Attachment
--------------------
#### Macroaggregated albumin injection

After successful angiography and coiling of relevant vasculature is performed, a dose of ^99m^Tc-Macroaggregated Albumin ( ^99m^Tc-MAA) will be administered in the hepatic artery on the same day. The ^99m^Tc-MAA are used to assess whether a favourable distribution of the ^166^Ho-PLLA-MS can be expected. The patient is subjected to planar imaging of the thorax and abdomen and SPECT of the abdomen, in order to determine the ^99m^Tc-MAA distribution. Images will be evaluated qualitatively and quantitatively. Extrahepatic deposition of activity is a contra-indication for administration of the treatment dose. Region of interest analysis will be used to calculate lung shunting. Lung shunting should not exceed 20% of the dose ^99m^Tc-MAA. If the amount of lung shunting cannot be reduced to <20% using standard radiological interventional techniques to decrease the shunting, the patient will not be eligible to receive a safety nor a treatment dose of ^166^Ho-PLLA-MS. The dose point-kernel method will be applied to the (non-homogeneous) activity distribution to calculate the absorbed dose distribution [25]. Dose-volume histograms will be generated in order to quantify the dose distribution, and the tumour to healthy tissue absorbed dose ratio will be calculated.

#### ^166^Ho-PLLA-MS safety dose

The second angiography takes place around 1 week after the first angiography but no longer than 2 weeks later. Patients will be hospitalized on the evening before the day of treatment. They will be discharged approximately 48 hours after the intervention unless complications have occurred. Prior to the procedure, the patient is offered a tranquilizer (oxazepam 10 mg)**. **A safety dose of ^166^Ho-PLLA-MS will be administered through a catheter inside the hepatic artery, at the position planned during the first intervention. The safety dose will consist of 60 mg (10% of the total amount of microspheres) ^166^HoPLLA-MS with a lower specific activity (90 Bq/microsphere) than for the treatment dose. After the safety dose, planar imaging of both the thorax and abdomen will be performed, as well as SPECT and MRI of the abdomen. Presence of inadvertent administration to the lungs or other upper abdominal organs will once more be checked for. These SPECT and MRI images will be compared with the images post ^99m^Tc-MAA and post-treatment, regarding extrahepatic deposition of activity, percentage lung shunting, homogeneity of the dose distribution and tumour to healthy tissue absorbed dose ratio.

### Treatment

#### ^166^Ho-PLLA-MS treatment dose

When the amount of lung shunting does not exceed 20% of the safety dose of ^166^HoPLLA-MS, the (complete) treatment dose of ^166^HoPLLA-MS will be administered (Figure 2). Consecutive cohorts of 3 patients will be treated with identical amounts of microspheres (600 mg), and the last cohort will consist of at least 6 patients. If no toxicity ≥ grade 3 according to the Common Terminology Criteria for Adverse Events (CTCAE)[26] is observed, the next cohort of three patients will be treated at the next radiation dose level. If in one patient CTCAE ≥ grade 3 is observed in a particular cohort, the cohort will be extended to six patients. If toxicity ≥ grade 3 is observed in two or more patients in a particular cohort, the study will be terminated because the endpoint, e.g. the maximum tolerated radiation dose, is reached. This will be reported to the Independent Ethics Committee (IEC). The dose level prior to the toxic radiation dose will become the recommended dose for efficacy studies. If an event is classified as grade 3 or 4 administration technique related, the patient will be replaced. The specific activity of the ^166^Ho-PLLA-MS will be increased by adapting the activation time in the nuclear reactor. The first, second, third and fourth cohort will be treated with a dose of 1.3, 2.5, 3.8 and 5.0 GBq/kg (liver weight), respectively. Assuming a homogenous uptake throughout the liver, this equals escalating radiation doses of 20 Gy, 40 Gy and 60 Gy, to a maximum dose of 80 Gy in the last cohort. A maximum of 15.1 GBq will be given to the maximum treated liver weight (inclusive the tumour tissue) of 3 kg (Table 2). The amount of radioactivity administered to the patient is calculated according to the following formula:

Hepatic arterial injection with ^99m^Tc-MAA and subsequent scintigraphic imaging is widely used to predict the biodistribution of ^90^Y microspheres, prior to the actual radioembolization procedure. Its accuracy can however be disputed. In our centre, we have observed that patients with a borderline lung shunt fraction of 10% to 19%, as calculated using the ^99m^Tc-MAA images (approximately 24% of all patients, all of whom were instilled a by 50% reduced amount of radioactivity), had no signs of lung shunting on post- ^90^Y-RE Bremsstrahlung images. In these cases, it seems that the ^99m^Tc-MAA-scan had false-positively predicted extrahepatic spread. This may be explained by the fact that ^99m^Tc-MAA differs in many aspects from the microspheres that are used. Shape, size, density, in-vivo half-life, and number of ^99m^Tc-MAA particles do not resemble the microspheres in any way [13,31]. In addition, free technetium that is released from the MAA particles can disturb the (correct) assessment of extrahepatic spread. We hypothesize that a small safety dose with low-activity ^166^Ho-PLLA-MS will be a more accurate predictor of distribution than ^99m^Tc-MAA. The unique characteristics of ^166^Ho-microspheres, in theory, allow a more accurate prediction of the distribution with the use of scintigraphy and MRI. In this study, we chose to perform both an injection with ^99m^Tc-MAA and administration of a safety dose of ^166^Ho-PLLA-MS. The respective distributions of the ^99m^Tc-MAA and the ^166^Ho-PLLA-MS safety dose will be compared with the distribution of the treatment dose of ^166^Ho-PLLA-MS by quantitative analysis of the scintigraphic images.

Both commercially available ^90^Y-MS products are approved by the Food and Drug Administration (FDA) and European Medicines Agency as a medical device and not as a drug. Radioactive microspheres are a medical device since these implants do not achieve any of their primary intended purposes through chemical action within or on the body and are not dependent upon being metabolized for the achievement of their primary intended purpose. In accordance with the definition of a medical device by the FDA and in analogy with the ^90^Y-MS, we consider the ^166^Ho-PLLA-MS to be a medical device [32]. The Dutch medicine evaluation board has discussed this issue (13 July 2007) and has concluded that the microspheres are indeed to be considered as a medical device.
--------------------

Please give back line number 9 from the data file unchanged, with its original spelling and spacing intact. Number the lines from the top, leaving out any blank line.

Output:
Both commercially available ^90^Y-MS products are approved by the Food and Drug Administration (FDA) and European Medicines Agency as a medical device and not as a drug. Radioactive microspheres are a medical device since these implants do not achieve any of their primary intended purposes through chemical action within or on the body and are not dependent upon being metabolized for the achievement of their primary intended purpose. In accordance with the definition of a medical device by the FDA and in analogy with the ^90^Y-MS, we consider the ^166^Ho-PLLA-MS to be a medical device [32]. The Dutch medicine evaluation board has discussed this issue (13 July 2007) and has concluded that the microspheres are indeed to be considered as a medical device.